The Autonomous Monitoring Station (AMS) concept is based on the use of a general-purpose controller to support multiple ITS field components. The primary goal of this project was to demonstrate the feasibility of using low-cost wireless communications and solar power to deploy autonomous road monitoring stations in remote sites.
Three sites were equipped and monitored along Highway 21 in southwestern Ontario during winter 2005-06. Visibility sensors and vehicle detectors collected visibility levels and traffic conditions (volume and speed) and summarized data every fifteen minutes. When visibility deteriorated below a predefined threshold, video images were collected and transmitted to the central database server for comparison to field observations.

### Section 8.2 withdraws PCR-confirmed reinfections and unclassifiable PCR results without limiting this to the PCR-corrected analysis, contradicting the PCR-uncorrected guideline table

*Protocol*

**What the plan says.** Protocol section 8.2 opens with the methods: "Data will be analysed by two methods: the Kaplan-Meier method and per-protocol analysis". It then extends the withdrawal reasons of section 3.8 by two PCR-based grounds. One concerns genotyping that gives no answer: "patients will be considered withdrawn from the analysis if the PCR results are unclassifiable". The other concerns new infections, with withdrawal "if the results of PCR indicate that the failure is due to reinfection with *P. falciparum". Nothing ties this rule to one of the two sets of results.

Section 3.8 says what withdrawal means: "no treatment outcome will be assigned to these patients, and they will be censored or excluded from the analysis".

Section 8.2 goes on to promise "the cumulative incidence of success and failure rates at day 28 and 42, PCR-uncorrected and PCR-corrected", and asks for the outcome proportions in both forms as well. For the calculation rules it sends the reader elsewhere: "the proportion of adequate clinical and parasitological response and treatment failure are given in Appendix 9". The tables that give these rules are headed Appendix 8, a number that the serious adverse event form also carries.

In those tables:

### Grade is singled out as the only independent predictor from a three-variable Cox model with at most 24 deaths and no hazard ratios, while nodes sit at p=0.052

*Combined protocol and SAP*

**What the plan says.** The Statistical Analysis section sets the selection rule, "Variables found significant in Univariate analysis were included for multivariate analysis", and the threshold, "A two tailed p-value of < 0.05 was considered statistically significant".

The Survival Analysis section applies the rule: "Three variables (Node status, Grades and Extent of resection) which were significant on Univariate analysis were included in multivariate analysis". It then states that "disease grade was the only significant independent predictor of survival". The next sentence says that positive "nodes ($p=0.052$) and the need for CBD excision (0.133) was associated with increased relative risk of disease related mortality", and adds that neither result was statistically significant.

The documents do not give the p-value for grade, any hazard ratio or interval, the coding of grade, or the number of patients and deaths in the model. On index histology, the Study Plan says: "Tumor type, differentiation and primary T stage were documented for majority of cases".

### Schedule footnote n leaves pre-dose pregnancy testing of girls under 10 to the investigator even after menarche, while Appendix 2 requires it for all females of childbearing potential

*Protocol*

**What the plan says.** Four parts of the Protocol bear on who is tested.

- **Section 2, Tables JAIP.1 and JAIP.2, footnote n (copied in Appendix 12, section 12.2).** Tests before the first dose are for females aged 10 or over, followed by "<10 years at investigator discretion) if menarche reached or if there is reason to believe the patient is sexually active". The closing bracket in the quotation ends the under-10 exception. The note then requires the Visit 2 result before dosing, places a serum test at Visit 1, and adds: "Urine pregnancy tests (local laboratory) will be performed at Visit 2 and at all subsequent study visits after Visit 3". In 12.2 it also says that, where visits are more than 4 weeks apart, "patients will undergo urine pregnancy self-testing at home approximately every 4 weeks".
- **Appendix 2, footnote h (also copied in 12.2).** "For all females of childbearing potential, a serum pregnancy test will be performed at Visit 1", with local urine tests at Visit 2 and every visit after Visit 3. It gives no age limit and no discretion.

The system developed and tested proved to be reliable and cost effective to support road operators in rural areas. Further AMS system research and development was recommended, including providing more automated alerts in poor visibility conditions and improving the user interface for operational use.